Saudi Aramco, the world's biggest oil producing company, increased export capacity from its western coast by three million barrels per day after rehabilitation of its Yanbu South Terminal.
The terminal located south of the industrial city of Yanbu on the Red Sea consists of a tank farm and offshore facilities to receive, store and load Arabian Light and Arabian Super Light crude grades, the company said on Wednesday.
Aramco, which produces and sells oil on behalf of the Saudi state, accounts for nearly 12.9 per cent of global crude production. The addition of export capacities along its Red Sea-facing coast comes amid efforts by the kingdom to find alternative routes to the congested Strait of Hormuz in the Arabian Gulf to get its oil to market. Saudi Aramco last year announced plans to revamp its Muajjiz crude oil terminal, also on the Red Sea coast, to boost export capacity to 15 million bpd. Aramco’s current export capacity is at 12.5 million bpd, according to an Aramco spokesman.
The Muajjiz facility, which had earlier been used to export crude from Iraq via pipeline remained unused since the 1990-1991 First Gulf War, when Iraq invaded neighbouring Kuwait. The pipeline has since remained under Saudi control in exchange for Iraqi war reparations.
“The successful startup of the Yanbu’ South Terminal is another milestone in reinforcing Aramco’s goal to be the world’s leading integrated energy and chemicals producer,” Abdullah Al Mansour, Aramco’s executive head of pipelines, distribution, and terminals said in a statement.
The development follows a temporary halt in supplies from the Red Sea chokepoint of Bab El Mandeb following attacks on two very large crude carriers by Yemen’s Houthi rebels in July.
With a width of 28.9 kilometres at its narrowest point, Bab El Mandeb is an important route for oil tankers coming from the Gulf heading to the Suez Canal or the 322km-long Sumed pipeline that transports oil through Egypt from the Red Sea to the Mediterranean Sea, according to the US Energy Information Administration.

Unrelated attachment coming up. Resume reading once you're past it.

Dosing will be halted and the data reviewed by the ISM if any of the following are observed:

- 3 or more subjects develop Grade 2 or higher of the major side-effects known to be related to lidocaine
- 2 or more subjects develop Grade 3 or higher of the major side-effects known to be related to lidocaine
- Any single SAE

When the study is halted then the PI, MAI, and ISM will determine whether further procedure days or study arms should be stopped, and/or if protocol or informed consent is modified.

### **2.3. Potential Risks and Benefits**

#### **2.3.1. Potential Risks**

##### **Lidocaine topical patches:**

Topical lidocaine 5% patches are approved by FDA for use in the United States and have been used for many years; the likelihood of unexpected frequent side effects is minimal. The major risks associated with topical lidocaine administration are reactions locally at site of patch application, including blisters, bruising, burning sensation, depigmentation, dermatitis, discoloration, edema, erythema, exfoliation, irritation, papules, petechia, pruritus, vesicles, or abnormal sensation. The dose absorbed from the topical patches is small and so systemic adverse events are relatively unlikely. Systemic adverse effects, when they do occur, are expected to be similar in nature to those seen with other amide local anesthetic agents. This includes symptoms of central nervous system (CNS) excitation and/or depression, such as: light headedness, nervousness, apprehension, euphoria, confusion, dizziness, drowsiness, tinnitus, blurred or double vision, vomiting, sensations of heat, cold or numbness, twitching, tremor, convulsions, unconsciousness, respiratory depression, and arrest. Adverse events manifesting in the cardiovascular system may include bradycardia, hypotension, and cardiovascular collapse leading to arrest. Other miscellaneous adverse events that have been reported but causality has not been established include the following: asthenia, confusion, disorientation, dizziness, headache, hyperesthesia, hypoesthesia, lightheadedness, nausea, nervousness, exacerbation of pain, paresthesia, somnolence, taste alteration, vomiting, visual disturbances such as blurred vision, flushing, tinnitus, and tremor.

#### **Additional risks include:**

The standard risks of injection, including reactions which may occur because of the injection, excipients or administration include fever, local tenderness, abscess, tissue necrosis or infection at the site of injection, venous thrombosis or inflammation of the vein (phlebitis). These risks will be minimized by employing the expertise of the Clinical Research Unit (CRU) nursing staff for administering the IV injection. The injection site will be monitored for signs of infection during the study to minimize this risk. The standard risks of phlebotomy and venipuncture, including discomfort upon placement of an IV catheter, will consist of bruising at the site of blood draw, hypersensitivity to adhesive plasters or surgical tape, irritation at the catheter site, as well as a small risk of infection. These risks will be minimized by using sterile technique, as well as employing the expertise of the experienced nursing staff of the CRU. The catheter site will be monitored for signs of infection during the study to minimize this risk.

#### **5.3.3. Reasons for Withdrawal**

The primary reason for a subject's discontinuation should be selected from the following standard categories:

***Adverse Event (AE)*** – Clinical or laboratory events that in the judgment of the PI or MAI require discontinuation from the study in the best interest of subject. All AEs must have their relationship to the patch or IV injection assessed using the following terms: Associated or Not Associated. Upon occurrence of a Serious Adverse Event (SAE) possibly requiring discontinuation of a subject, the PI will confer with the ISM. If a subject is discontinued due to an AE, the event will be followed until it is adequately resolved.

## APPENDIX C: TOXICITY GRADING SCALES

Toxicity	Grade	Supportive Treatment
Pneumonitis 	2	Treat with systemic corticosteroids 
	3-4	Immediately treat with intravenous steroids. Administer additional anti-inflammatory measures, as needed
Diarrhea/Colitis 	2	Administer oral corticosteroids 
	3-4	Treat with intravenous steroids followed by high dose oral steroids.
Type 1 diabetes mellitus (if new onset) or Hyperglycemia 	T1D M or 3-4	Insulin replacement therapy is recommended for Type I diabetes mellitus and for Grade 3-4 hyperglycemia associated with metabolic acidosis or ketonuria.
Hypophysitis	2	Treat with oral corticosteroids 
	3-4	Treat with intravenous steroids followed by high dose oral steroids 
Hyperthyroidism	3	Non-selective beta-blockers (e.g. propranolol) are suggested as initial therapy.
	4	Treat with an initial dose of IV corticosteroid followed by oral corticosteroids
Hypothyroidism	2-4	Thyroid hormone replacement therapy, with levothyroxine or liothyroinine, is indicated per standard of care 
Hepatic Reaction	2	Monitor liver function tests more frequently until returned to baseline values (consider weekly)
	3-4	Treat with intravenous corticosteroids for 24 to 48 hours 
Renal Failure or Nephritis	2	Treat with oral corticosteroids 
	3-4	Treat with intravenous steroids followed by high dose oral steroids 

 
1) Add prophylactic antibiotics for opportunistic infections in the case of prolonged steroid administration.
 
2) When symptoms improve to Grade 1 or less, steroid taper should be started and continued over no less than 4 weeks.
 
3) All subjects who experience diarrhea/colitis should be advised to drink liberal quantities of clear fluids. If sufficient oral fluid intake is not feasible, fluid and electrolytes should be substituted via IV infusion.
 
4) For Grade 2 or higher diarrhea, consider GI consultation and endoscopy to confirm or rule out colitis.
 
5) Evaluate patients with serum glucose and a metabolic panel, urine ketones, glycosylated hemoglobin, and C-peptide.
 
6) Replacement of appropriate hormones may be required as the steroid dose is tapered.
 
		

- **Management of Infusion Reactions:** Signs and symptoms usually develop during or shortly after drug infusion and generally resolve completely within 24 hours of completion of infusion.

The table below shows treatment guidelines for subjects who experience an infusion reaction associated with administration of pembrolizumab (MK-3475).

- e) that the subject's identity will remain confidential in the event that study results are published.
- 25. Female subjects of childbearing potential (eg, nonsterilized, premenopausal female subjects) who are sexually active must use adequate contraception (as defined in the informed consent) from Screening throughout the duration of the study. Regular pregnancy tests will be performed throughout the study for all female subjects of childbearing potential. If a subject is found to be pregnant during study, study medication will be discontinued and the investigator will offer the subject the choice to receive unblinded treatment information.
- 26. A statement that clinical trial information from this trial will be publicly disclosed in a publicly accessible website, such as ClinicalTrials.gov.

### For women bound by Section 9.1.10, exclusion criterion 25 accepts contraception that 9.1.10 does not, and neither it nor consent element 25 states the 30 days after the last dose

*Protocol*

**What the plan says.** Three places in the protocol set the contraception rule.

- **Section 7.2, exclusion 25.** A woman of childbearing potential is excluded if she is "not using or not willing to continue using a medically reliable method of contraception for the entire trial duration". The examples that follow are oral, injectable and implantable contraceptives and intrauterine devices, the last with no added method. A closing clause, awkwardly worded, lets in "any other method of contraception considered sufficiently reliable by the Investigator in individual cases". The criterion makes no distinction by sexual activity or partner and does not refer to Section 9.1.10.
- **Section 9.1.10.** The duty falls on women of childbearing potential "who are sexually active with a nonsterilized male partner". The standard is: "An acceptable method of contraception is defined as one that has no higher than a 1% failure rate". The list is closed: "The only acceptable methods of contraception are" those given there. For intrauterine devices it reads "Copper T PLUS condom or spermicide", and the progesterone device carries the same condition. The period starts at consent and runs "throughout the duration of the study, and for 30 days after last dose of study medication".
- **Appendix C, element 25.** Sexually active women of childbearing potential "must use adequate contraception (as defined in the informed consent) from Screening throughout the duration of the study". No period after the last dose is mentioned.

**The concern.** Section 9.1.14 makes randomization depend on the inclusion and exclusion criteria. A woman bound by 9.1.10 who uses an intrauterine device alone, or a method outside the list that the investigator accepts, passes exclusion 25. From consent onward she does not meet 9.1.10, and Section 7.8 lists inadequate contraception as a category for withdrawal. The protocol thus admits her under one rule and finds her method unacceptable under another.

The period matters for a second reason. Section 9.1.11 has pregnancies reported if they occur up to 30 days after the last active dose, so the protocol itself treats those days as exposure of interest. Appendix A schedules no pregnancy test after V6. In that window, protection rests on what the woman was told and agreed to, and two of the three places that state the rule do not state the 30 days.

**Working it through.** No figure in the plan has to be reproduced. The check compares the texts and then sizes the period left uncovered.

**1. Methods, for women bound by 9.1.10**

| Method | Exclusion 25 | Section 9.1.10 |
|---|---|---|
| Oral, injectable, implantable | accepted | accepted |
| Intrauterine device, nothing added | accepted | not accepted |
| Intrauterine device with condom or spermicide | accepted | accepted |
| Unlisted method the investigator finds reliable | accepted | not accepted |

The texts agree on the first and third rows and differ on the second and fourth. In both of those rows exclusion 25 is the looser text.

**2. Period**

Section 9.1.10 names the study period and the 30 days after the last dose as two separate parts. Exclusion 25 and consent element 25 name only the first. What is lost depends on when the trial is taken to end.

Strait of Hormuz is the world's most important chokepoint through which 18.5 million bpd of crude and products were transported in 2016, according to the EIA. Iran has threatened a number of times to blockade the strait.
Deploying extra capacity on the west coast will provide comfort to oil markets although Iran is unlikely to take any action, said Vandana Hari, Singapore-based analyst at energy consultancy Vanda Insights.
“It’s reassuring for the oil market to know that the Red Sea provides a ready, alternative route for Saudi crude to reach the international markets,” she said.
"However, as recent missile attacks by Yemen’s Houthi rebels on tankers in the Red Sea and aiming at Yanbu have proved, the Red Sea is not a completely safe route either. The Saudis will need to make sure their ports and shipments in the Red Sea remain safe."
Saudi Arabia, the world's biggest oil exporter and Opec's largest producer, is also expected to boost its production as the global oil output cuts that started in January last year are reversed. Saudi Arabia produced 10.5 million bpd in September, according to Opec.
"As Saudi production rises to new highs in the coming months, the additional export capacity will come in handy,” she added.
Saudi Arabia has also increased investment particularly in large refining and petrochemical facilities along its western coast, as it targets the lucrative African market.
Saudi Arabia and Sabic, the region’s largest chemicals company, are currently undertaking in study phase on a $20 billion oil-to-chemicals project.
The Saudi move to increase export capacity was in line with “strategy to build up a principal power base in order to become a dominant global integrated energy producer,” said Ehsan Khoman, MUFG’s head of MENA research and strategy.